Carbon-friendly farming techniques

How can farms be optimised to sequester carbon, without sacrificing productivity?
31 August 2021

Interview with 

Becky Wilson, Farm Carbon Toolkit & Sophie Alexander, Hemsworth Farm


A red barn in a farmer's field


The Cambridgeshire Fens pose some unique challenges for farming in a carbon friendly way. But across the country, farmers are going to be vital as we push to make the UK net carbon zero by 2050. Agricultural land makes up about 70% of the land area in the UK; that’s a massive potential area for storing carbon. Becky Willson is the technical director for the Farm Carbon Toolkit, a farmer led organisation that’s translating all the carbon sequestration research into simple, practical management techniques that farmers can implement. She spoke with Sally Le Page who wanted to know, right now, do farms tend to be net emitters or net sequesters of carbon?

Becky - There are a complete mix of activities that happen on a farm. Some of those will be emitting greenhouse gas emissions, and then depending on how we manage our landscapes in terms of what we're doing with cropping and cultivation and grass, all that sort of thing, that will be pulling carbon in, out of the atmosphere in terms of being held in our soil. For the vast majority of our farms, a lot of those processes that are taking place on farms in terms of how we apply our fertiliser, what we're doing in terms of livestock management and other bits and pieces, are generating those greenhouse gas emissions. Those emissions that are going back up into the atmosphere that are causing climate change. But farming is unique in its opportunity to actually provide one of those climate solutions, depending on how we manage our land.

Sally - Can you tell me how can a farm draw down and store carbon from the atmosphere?

Becky - There's two key areas that farmers need to really focus on. Firstly, it's protecting their asset that they've currently got in terms of the carbon that's already in the soil. Soil is an incredibly large carbon store and we need to make sure that we protect that existing carbon and don't release it back up into the atmosphere through our management practices. That's area number one. Area number two is then looking at understanding how much carbon we've already got and then looking at the potential that we have to improve that. That improvement comes very much down to how we're managing that land. If we're talking about a cropping based system, it's very much focusing on what we're growing in terms of the length of time that the crop's in the ground, how diverse that rotation is. Are we growing the same crops over and over again, or are we making sure that those times that we're not growing those annual crops we're protecting that soil and we're covering it through the use of cover crops? How often we're disturbing that soil.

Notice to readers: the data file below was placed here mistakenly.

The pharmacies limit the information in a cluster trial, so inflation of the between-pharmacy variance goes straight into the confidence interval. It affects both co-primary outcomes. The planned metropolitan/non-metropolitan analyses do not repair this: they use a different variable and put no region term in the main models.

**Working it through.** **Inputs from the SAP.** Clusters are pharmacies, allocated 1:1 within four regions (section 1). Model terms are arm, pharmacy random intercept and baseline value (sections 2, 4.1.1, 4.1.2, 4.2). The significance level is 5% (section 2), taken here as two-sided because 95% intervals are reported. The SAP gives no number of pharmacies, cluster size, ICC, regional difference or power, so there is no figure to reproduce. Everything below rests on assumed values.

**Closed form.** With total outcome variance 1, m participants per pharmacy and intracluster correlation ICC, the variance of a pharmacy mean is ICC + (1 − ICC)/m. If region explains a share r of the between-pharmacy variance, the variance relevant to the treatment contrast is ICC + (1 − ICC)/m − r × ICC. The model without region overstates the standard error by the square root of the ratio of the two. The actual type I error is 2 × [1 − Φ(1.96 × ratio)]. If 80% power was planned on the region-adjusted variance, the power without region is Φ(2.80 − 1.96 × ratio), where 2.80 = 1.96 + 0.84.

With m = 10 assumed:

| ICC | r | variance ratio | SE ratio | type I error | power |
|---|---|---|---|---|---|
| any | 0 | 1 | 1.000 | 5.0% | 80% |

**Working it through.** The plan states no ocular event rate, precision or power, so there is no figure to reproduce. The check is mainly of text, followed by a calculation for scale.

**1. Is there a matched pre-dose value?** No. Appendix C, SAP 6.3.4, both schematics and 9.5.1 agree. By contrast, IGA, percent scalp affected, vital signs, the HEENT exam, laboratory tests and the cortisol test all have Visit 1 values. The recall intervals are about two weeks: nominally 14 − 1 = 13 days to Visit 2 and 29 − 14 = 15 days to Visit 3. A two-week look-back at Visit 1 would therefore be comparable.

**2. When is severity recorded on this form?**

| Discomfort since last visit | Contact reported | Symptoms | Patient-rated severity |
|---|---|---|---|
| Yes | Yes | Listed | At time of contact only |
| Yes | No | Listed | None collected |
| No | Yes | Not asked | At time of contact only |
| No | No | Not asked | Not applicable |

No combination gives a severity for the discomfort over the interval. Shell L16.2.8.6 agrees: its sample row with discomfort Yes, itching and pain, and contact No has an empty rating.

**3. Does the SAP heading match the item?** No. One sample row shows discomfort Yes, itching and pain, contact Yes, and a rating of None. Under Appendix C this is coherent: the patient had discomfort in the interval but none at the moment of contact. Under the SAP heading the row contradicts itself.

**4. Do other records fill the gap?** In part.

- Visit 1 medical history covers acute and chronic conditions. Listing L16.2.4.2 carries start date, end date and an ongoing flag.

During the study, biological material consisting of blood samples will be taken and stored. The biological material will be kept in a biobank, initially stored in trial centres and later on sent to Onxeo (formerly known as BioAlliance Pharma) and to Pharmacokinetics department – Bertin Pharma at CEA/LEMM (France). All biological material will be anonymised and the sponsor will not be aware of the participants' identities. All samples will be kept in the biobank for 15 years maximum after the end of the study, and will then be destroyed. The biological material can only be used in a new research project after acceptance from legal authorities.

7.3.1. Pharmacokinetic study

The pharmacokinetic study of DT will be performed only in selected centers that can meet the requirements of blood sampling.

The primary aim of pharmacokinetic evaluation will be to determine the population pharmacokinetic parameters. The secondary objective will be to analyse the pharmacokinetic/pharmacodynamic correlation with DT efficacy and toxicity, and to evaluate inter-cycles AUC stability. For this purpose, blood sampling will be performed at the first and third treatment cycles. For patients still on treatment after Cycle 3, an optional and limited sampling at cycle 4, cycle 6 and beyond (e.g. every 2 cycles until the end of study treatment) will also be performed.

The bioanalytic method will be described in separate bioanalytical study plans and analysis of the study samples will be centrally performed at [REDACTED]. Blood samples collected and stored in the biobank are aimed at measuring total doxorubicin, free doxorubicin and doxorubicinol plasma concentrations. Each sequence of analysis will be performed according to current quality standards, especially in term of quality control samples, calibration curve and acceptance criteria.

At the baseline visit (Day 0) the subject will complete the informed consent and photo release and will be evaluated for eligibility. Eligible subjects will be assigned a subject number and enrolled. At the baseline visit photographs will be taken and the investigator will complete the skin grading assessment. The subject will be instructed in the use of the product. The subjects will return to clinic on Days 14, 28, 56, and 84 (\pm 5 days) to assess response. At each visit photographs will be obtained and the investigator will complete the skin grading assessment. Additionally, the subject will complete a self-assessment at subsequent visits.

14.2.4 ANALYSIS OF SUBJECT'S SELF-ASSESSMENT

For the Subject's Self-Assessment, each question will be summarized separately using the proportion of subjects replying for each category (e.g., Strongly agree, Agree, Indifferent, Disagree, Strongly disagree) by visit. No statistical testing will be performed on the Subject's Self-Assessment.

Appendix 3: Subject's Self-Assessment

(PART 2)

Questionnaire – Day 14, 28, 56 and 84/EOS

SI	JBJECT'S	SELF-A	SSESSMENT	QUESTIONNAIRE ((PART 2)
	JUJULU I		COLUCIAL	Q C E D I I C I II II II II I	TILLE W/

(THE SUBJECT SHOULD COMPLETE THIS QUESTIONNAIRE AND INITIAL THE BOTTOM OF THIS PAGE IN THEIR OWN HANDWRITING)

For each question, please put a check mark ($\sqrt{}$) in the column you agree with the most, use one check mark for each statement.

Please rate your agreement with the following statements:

Sally - Why does ploughing make a difference?

Becky - Ploughing makes a difference because when we turn that soil over, which is the action that we have through plowing, that sudden flush of oxygen that goes into the soil that has been nicely asleep underneath, suddenly stimulates the soil bugs that live within the soil to respire madly. Obviously a byproduct of respiration is carbon dioxide, which goes back up into the atmosphere. If we move over to our livestock systems, which predominantly are focused on grass, quite often the question and the discussion there is because we've got crops that aren't cultivated every year, because grass tends to be down for many seasons, is there potential for those areas to be able to sequester more carbon? Then it very much comes down to how is that grass now being managed? How are you grazing it? Are you continually stocking? So, you're putting the same number of animals on that grassland and leaving them there throughout the whole grazing season or are we actually starting to move those animals around? What species are in that grassland? There are lots and lots of opportunities, but it very much comes down to management. The really exciting thing for farmers is actually there is really good correlation with improved soil carbon and improved soil function. Actually, if we can pull more carbon into our soils, we're actually going to get a much more healthier functioning soil, which is going to be able to hold more water when we're in these periods of drought. To be able to do all the things that actually allow us to have this really healthy functioning soil ecosystem that not just provides brilliant food quality for us as consumers, but also allows those farmers to have a real resilient business that can deal with these different climatic conditions that are coming.

Sally - Farmers aren't helping us save the climate at the expense of their farm business? It can actually help their farm business too?

Becky - Definitely. That's what's been really exciting over the last few years with the farmers that are starting to really get on board with these sort of practices. They're seeing that they may not be achieving record-breaking yields, but actually the inputs and their costs that need to go into generating those yields are much lower. There are significant economic benefits that can be had, and also as I say, we are generating those benefits in terms of soil health and resilient ecosystems for the future.